Bottom line

All estate plans need to evolve over time, to keep pace with changes in people’s lives and financial situations. Each of these types of trusts come with their own benefits and limitations. Whether a special needs trust is an appropriate solution and, if so, which type is best suited for your particular situation and that of your loved one, is best discussed with an experienced attorney. And no matter which type you choose, try to build some flexibility into your plan. To make sure your plan stays current, review it every 3 to 5 years, or whenever your life or your family changes in a major way. That way you can be confident that your loved ones will be cared for when you’re no longer here to look after them financially.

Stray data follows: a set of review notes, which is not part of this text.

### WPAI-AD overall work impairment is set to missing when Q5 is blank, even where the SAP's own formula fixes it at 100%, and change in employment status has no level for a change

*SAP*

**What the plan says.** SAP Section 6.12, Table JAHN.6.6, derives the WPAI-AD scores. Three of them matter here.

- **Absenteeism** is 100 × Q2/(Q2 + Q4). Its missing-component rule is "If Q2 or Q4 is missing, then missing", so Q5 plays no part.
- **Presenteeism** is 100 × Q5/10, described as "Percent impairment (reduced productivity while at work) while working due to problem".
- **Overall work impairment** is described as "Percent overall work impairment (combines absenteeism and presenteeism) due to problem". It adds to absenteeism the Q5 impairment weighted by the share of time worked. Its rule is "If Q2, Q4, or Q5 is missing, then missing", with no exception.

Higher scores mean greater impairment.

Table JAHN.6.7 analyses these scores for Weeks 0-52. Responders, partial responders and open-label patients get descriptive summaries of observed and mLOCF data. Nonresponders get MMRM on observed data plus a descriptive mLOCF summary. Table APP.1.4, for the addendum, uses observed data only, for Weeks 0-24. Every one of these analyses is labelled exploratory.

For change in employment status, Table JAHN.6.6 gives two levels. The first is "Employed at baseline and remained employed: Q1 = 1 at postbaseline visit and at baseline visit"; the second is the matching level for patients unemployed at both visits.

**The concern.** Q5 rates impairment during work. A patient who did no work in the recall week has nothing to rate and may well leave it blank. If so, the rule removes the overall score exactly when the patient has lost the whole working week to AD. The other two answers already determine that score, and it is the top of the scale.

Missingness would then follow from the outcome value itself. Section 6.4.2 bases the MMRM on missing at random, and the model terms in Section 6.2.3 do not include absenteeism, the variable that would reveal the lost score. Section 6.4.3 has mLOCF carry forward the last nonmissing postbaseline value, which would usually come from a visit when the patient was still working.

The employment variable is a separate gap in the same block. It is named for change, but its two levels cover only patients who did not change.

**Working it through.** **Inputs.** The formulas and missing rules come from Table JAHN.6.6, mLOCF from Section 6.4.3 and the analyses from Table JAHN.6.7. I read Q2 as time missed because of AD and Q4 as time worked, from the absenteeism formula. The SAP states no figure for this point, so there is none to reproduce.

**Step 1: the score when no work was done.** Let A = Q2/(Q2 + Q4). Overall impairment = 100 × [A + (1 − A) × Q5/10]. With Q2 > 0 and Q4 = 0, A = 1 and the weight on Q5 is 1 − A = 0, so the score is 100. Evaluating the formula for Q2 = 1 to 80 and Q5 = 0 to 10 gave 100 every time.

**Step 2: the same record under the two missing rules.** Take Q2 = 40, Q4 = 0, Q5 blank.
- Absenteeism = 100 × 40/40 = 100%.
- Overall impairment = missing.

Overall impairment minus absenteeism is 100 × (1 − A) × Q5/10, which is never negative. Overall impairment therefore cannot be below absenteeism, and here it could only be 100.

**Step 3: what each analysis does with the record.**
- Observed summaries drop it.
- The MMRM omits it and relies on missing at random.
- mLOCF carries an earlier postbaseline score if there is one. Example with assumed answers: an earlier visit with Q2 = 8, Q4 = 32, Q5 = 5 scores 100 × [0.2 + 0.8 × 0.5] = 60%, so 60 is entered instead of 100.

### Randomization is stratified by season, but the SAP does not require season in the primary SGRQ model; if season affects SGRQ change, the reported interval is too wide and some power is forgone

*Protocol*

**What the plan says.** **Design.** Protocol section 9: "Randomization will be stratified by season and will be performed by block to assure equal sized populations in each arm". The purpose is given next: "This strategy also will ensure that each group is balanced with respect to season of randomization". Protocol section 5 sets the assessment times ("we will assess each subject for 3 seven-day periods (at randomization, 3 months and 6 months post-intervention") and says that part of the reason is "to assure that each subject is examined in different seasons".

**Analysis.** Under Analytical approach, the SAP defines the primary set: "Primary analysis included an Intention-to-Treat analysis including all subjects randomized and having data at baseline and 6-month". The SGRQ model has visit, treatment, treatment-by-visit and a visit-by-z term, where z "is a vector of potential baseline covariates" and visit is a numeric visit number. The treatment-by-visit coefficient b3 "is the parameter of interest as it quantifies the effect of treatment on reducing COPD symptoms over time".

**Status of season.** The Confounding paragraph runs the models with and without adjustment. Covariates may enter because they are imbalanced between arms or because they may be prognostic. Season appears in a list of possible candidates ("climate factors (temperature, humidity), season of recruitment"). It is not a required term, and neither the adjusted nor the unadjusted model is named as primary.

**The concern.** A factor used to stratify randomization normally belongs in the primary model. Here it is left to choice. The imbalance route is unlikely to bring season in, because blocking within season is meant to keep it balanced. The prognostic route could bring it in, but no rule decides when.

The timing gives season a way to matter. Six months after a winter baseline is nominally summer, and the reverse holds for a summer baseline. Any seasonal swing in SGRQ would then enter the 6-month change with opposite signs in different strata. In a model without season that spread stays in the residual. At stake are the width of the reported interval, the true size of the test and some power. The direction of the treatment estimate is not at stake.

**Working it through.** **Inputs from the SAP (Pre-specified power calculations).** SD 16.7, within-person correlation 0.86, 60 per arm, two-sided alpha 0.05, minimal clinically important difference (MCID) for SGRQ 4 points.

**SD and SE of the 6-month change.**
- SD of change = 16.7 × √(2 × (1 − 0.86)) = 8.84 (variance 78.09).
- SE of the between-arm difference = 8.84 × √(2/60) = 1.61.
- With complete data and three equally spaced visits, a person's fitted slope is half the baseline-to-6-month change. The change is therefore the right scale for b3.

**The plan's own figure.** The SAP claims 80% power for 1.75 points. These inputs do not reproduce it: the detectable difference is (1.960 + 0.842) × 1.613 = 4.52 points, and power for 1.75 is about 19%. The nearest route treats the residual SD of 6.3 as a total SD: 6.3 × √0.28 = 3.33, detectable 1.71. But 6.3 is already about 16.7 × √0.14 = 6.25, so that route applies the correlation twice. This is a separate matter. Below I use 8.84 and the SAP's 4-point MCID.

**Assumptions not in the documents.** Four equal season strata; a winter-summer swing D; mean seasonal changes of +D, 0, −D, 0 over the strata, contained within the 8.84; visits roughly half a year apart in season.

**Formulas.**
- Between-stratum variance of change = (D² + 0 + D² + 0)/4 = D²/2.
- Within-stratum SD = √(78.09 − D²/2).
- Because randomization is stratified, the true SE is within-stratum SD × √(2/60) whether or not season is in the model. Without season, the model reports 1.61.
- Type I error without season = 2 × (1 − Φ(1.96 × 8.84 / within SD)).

Read more related articles at:

Family members with disabilities need special planning

Special needs planning essentials

Also, read one of our previous Blogs at:

Estate Planning For Special Needs Family Members

Click here to check out our On Demand Video about Estate Planning.